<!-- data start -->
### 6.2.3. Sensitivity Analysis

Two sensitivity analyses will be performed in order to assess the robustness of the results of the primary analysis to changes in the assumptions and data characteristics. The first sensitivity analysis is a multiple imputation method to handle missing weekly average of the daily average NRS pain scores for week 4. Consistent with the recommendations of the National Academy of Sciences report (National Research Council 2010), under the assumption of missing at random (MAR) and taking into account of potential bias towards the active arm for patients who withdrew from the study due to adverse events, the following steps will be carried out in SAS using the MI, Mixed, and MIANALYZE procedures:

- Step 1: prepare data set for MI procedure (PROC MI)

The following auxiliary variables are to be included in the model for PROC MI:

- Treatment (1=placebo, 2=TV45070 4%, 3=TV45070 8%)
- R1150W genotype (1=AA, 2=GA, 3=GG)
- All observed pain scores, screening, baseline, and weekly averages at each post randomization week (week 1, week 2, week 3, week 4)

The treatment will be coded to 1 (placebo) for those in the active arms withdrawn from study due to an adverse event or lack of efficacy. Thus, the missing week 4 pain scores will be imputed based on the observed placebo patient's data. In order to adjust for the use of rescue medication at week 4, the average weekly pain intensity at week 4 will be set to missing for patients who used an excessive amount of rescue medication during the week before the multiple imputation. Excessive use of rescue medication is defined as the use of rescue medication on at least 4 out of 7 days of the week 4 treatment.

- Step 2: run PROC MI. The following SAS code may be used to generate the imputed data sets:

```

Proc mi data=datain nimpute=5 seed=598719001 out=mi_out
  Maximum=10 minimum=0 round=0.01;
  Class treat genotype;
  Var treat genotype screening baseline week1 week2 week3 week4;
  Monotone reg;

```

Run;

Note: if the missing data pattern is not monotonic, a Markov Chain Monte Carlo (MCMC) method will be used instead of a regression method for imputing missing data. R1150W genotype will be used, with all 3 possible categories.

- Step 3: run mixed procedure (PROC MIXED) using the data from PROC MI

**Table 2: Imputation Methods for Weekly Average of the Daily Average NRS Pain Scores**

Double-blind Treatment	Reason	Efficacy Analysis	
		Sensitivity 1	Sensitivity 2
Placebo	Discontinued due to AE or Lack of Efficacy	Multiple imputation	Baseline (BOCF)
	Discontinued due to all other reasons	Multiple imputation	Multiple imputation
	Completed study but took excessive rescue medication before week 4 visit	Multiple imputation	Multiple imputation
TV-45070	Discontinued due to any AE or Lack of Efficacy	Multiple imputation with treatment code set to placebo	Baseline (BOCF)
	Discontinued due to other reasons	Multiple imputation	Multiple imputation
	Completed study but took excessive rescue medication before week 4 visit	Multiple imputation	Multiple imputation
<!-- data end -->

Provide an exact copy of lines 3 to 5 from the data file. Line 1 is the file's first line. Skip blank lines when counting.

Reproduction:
- Step 1: prepare data set for MI procedure (PROC MI)

The following auxiliary variables are to be included in the model for PROC MI:

- Treatment (1=placebo, 2=TV45070 4%, 3=TV45070 8%)